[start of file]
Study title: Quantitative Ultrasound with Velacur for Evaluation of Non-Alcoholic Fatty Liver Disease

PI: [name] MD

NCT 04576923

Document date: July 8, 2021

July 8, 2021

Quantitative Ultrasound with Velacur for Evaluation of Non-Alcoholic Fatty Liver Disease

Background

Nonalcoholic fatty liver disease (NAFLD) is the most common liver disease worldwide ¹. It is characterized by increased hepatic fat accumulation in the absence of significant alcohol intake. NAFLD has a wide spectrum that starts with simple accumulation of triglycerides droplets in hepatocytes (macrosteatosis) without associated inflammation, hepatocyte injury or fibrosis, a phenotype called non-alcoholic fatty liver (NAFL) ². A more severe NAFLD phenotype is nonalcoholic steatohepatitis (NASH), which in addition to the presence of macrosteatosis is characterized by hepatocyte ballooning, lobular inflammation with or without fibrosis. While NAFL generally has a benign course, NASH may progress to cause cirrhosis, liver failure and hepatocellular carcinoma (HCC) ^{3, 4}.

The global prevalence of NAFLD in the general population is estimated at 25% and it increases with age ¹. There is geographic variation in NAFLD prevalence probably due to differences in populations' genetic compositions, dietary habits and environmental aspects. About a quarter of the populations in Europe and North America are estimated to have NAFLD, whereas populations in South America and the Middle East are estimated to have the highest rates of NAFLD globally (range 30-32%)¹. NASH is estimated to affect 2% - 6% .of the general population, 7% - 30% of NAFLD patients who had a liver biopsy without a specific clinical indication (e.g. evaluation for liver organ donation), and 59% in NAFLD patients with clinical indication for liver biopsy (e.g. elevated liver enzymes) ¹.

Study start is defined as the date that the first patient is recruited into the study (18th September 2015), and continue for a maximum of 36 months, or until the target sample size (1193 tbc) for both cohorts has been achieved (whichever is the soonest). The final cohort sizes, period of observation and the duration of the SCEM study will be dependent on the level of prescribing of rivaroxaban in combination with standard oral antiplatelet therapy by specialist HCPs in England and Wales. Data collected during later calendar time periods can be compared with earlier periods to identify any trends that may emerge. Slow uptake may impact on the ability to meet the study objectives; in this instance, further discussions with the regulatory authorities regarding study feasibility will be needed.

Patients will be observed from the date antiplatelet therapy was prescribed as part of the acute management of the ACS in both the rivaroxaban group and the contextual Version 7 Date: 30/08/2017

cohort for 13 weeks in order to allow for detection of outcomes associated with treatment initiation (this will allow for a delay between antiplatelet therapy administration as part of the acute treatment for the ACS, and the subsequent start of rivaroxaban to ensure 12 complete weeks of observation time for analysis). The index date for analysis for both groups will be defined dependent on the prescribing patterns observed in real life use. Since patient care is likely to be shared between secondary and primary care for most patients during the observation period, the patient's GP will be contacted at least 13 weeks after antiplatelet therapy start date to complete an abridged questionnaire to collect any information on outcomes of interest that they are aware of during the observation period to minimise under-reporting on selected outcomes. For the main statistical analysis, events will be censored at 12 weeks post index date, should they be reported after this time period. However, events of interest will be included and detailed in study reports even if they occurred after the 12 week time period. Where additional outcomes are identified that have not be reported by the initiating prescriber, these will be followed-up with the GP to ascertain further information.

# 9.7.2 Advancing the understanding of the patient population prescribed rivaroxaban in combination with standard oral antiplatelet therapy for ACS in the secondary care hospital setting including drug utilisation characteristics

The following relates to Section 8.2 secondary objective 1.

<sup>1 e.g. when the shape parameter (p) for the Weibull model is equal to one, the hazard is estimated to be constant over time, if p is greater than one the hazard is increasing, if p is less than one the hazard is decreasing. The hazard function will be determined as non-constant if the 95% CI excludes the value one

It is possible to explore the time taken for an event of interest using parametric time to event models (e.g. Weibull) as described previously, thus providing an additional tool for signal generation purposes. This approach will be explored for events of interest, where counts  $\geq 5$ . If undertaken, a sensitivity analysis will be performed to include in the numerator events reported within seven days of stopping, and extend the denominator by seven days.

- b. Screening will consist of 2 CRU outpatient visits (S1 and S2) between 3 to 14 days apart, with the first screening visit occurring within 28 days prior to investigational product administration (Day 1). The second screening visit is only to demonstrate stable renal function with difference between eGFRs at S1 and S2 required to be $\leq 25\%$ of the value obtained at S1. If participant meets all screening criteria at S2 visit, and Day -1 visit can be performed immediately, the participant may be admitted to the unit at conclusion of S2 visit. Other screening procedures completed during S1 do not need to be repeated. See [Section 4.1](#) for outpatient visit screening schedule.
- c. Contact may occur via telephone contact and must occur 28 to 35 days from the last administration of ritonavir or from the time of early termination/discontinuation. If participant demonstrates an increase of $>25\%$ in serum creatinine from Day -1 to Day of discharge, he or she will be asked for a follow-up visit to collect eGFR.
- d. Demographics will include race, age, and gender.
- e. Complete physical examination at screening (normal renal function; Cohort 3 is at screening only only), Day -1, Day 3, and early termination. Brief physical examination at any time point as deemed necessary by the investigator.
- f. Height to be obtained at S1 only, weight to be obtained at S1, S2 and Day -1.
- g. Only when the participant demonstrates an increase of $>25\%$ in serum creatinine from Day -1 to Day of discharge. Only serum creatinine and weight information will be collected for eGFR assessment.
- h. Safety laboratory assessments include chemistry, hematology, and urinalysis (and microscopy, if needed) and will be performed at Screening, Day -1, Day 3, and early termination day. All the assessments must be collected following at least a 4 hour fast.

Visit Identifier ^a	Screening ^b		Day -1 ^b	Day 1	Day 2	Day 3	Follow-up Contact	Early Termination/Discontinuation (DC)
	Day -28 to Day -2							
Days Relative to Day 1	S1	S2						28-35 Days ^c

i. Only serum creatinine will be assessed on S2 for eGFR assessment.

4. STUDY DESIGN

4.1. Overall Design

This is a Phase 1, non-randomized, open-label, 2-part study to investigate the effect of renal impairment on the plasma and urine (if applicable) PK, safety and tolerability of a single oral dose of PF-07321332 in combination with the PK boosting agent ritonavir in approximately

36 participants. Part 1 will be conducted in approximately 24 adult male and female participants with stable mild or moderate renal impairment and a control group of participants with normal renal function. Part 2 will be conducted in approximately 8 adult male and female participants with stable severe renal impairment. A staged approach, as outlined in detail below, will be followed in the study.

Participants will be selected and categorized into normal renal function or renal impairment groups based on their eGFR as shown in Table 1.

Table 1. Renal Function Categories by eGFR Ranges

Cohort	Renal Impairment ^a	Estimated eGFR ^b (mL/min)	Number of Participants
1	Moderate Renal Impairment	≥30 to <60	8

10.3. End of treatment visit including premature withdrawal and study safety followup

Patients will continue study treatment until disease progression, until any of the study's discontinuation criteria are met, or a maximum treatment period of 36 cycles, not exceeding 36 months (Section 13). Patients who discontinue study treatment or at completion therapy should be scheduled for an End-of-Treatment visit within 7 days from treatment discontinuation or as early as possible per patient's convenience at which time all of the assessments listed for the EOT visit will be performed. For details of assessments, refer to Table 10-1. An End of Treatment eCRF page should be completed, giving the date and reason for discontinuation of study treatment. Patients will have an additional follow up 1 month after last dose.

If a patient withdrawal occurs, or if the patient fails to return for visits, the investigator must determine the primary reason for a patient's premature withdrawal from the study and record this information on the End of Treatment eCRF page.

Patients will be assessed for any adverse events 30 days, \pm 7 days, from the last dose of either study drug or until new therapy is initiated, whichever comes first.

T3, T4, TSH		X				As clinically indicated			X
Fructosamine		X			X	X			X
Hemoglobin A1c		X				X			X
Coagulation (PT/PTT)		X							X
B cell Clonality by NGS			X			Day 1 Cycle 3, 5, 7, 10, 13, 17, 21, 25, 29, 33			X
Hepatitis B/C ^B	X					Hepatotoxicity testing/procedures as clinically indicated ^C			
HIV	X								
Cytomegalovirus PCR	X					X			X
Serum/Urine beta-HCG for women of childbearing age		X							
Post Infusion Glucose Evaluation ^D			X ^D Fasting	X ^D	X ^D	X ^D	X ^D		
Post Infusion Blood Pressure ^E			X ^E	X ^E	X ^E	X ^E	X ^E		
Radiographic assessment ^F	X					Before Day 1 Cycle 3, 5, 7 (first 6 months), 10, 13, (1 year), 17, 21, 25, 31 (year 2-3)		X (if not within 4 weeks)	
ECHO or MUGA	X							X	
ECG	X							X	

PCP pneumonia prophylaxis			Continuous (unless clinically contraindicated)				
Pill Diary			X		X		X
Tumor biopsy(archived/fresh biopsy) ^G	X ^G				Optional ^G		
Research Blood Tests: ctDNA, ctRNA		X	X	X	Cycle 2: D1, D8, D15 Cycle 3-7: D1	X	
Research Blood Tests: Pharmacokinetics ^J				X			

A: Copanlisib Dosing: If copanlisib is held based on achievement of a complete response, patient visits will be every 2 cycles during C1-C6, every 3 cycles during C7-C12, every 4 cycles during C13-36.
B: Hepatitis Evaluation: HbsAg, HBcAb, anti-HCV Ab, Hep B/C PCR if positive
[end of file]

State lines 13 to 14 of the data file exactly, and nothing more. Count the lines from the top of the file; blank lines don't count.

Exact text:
# 9.7.2 Advancing the understanding of the patient population prescribed rivaroxaban in combination with standard oral antiplatelet therapy for ACS in the secondary care hospital setting including drug utilisation characteristics

The following relates to Section 8.2 secondary objective 1.